The president lost ground by resisting cuts in the defense budget at a time of domestic economic pain.

Some of his own advisers, reportedly including national security affairs adviser William P. Clark, say they believe that Reagan forfeited the debate on the nuclear freeze issue by agreeing to a recommendation of his political advisers not to discuss it in the fall elections.

Skepticism on this issue may be answered by tangible results in 1983, some Reagan advisers predict.

One said it is the president's "highest hope" that the new Soviet leadership will voluntarily reduce its spending on armaments, even if a treaty reducing nuclear weapons is not achieved which would allow the United States also to cut its defense budget.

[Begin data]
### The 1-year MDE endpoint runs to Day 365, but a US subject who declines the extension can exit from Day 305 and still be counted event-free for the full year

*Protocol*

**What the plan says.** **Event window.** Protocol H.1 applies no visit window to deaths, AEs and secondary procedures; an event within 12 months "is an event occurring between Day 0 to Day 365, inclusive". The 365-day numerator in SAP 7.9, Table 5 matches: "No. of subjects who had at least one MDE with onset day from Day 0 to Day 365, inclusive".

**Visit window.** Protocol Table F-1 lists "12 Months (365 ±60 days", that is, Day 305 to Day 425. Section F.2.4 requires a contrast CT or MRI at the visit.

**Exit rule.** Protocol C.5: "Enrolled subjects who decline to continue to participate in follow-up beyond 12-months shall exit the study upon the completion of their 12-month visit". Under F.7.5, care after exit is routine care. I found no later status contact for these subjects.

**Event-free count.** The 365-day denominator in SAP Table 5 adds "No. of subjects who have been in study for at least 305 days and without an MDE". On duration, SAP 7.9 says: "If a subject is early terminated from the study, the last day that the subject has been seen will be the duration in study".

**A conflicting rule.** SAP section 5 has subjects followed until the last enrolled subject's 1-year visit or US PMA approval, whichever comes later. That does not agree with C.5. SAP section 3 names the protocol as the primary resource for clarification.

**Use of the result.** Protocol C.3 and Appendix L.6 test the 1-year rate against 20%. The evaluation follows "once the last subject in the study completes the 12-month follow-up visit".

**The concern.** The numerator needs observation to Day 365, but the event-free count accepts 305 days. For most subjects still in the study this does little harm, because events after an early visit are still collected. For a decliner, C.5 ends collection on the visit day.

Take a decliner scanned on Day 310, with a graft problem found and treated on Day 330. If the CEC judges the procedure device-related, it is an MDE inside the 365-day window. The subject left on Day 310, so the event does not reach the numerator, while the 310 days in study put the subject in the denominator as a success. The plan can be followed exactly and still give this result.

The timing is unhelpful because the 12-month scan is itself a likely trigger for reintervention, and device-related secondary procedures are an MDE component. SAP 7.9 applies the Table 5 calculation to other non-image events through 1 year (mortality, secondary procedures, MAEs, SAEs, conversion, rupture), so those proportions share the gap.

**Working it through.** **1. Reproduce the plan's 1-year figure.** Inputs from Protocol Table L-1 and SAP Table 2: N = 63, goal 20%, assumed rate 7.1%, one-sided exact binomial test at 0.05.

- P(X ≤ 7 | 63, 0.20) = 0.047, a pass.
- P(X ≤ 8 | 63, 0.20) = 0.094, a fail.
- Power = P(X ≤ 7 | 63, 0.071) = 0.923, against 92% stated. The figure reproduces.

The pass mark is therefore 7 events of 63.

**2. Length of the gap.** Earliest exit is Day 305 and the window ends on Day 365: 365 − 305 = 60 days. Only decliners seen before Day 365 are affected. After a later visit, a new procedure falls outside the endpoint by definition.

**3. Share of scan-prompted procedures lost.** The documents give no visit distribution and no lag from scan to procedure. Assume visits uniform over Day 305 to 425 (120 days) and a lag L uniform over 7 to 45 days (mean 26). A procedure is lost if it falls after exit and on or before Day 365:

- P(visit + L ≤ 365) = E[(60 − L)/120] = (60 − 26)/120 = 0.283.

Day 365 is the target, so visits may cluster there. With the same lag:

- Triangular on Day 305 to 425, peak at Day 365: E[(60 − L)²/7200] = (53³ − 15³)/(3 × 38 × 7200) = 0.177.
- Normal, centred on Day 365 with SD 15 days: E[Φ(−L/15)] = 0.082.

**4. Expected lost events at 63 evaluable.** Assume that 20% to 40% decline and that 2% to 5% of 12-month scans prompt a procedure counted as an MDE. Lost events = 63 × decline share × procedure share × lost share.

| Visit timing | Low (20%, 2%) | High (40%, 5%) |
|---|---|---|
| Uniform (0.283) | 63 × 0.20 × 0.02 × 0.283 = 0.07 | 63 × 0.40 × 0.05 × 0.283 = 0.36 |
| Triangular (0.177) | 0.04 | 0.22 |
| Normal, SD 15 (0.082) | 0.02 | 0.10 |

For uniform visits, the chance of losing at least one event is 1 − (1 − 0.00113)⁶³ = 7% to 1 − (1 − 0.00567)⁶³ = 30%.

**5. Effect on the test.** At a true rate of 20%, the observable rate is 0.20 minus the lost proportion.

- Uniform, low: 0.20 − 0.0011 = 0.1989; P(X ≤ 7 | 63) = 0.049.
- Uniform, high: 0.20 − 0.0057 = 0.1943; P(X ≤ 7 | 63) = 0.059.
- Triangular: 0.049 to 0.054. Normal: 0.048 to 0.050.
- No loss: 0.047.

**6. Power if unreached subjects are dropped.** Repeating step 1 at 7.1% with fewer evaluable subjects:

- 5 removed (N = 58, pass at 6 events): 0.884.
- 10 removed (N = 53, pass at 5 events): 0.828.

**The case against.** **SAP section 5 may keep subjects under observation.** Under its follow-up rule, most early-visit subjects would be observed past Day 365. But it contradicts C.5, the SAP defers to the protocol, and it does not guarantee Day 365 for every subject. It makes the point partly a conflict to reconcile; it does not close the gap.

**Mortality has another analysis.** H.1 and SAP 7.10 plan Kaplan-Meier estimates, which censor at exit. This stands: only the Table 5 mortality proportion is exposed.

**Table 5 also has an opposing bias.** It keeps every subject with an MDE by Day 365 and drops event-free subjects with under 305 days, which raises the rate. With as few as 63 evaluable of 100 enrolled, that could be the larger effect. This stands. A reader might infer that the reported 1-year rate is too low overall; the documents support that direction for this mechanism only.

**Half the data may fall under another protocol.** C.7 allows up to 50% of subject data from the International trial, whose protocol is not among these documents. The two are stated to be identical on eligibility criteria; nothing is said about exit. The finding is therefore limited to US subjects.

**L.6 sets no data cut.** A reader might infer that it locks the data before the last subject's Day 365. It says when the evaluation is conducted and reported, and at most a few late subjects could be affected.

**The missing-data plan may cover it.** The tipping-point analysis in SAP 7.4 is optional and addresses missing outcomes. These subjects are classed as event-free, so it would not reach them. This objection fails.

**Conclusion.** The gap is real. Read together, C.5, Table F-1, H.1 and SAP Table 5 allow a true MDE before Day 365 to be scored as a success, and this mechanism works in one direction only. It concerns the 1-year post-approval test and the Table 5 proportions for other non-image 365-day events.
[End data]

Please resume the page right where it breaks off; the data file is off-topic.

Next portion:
If this doesn't happen, officials acknowledge, the administration will face difficult political problems in dealing with arms control and the defense budget.

However, very little skepticism--some would say political reality--finds its way these days into the rosy public statements of the president or those who speak for him.

Reagan's optimism is legendary, and he recently told aides that he thinks the growth rate this year will be higher than Feldstein's forecasts, perhaps as high as 6 or 7 percent.

Today, top White House officials including Baker, Meese, Clark and deputy chief of staff Michael K. Deaver are scheduled to review publicly the first two Reagan years for the press and to pronounce them successful.

The optimistic tone has been enhanced by Reagan's reaction to stories about how he was maneuvered by his staff to do such things as order a cut in the defense budget, and a story in a Texas newspaper in which Baker was quoted as saying that Labor Secretary Raymond J. Donovan should resign.